However, FX are reportedly keen to help the show find a new home and it sounds like discussions are underway for Y: The Last Man to move to potentially HBO Max, which might be a better fit for it. This is unusual given that FX is part of the Disney family and the show could perhaps move somewhere else within its empire, but a sign of good faith that FX has in the production team. Given that the cast contracts have now been terminated and the cast could start getting other offers soon, such a transition would have to happen pretty quickly.

Tuesday, 12 October 2021

SAGA comic series to resume in January 2022

The comic book series Saga is to resume in January 2022. The series, written by Brian Vaughn and Fiona Staples, went on hiatus in 2018. The hiatus was originally meant to be for a year or so, but was extended by the COVID pandemic and the creators getting involved in other projects. However, Vaughn confirmed they were hard at work back on the series last year.


Saga began in 2012 and rapidly garnered both critical and commercial acclaim, becoming one of the biggest-selling comic book series of the decade in both monthly release and later collections (totalling more than 7 million sales). The series went on hiatus after issue #54, the planned exact halfway point of the entire story, on an absolutely massive cliffhanger.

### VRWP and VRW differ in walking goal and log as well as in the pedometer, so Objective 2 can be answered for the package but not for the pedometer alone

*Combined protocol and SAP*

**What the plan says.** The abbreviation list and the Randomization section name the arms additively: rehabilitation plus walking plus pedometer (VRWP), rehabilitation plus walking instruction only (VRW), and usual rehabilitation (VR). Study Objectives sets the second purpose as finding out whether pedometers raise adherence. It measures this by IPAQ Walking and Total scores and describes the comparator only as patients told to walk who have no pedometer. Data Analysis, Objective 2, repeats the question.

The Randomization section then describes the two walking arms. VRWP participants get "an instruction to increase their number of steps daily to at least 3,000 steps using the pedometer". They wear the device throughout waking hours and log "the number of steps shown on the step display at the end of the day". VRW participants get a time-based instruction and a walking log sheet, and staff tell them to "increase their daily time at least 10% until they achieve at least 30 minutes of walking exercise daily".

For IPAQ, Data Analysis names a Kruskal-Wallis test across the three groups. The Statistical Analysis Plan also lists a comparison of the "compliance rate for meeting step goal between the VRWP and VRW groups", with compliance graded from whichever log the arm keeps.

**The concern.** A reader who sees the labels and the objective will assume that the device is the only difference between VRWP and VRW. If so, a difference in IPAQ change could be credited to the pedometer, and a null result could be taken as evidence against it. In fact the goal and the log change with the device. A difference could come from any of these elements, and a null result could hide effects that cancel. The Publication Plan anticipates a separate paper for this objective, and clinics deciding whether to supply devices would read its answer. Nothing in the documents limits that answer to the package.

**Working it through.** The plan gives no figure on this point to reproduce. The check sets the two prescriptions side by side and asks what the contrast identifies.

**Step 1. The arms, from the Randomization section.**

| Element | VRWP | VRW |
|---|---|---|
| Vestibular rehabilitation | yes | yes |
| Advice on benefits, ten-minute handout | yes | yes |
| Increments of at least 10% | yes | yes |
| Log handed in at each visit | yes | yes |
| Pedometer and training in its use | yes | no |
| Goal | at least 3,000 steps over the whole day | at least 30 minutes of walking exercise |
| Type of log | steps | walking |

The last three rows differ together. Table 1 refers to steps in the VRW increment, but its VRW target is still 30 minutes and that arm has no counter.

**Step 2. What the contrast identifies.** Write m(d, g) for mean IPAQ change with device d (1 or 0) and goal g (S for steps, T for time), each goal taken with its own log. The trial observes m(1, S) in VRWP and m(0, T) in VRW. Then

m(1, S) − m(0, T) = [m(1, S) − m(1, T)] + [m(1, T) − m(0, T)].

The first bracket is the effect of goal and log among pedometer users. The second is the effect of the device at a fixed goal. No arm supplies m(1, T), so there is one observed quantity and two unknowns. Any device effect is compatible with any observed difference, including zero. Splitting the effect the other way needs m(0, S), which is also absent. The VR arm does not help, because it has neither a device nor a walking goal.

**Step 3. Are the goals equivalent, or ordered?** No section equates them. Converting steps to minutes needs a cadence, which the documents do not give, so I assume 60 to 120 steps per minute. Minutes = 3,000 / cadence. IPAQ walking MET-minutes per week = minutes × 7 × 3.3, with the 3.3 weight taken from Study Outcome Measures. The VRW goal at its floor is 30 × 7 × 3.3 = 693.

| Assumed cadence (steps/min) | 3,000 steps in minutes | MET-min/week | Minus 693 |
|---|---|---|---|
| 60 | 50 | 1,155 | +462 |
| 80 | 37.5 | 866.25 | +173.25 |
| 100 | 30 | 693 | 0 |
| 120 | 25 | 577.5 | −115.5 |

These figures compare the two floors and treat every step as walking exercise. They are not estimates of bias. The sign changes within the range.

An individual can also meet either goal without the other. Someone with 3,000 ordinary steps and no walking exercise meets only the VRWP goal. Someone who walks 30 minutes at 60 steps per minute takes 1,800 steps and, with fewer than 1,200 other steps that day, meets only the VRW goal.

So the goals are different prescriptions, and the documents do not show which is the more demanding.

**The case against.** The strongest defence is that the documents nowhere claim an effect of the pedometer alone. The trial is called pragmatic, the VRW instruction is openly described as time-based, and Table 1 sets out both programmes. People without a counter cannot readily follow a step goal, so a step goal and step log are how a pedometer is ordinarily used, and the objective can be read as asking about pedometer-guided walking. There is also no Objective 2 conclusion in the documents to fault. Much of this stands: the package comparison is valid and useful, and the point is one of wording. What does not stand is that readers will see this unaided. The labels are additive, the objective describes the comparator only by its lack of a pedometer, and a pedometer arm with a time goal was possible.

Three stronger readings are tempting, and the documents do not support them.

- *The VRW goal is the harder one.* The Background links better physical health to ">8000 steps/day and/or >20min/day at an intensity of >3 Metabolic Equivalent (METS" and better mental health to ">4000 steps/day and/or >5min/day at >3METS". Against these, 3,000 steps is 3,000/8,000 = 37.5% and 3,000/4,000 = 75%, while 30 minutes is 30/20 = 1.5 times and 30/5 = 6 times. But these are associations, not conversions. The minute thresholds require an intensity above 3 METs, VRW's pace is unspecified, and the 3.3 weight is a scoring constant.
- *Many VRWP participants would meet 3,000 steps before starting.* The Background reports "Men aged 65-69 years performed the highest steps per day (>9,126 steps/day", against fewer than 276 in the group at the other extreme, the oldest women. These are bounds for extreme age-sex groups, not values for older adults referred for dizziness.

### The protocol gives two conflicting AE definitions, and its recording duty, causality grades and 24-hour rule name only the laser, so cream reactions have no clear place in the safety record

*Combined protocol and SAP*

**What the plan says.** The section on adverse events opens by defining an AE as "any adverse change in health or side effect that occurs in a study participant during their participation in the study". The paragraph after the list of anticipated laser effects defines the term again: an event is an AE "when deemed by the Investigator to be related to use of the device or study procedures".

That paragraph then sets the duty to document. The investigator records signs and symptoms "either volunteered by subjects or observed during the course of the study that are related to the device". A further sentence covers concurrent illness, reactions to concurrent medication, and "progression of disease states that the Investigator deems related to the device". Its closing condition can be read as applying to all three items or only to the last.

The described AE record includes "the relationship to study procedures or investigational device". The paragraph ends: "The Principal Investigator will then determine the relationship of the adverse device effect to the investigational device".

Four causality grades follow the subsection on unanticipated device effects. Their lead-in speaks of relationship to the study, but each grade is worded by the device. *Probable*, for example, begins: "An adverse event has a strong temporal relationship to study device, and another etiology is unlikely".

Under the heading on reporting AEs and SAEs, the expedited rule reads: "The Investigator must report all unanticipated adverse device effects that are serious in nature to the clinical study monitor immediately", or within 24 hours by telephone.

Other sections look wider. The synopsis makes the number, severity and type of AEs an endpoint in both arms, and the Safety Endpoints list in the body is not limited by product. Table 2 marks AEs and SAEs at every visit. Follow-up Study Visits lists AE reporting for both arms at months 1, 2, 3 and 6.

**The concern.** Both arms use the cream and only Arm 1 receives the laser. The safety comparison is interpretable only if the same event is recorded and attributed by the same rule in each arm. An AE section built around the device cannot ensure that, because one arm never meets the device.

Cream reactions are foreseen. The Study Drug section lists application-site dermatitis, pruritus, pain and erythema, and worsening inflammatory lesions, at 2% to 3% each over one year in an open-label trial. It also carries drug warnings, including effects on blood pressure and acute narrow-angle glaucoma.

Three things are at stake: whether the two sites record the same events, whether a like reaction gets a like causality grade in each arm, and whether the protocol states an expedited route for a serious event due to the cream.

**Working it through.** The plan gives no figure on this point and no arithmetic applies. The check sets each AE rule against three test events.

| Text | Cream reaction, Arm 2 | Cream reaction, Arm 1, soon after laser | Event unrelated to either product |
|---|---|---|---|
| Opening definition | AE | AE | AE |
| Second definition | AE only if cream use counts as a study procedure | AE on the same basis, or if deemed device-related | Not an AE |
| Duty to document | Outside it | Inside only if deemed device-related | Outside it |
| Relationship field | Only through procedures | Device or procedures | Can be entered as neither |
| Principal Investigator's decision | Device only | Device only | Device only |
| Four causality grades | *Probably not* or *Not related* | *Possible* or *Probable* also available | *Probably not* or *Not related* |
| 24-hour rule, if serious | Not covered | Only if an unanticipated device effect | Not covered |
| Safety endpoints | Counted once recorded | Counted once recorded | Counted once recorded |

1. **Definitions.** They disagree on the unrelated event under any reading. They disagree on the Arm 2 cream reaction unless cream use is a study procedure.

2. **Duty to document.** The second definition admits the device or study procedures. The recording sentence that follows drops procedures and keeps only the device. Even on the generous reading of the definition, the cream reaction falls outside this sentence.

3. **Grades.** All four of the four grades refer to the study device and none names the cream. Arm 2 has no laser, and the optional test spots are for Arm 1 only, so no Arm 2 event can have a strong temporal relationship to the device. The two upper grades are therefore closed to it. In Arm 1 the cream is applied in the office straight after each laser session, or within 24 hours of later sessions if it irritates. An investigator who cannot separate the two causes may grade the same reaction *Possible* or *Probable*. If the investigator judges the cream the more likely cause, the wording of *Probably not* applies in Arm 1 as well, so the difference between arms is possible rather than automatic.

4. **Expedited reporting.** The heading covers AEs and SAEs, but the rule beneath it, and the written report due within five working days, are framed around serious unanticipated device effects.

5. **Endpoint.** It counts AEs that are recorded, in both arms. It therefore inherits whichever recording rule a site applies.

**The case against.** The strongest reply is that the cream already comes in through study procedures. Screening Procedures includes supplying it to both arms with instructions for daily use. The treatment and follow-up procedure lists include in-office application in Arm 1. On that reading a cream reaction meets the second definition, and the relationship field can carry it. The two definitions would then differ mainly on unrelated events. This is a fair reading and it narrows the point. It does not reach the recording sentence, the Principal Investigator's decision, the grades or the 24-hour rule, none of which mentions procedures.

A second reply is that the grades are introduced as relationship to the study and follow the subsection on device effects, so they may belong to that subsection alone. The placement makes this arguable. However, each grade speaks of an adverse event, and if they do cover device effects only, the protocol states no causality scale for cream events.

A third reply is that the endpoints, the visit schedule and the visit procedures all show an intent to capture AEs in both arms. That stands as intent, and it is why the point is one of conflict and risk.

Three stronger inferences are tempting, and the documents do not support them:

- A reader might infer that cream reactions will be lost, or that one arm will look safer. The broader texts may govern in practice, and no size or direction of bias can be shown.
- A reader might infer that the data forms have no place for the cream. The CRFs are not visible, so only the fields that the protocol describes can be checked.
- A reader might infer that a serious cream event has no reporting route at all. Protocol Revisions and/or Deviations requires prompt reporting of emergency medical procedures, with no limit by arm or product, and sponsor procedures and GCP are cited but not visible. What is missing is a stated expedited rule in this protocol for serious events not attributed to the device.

The series begins with two soldiers from different sides in an interstellar war, Marko and Alana, meeting and falling in love. They have a child, Hazel, who might be a symbol of hope and peace, and for that reason people on both sides want her and her parents dead. Various bounty hunters are assigned to the task, which is made more complicated by both Marko and Alana's formidable skills and by the battery of weird and wonderful allies they build up whilst on the run.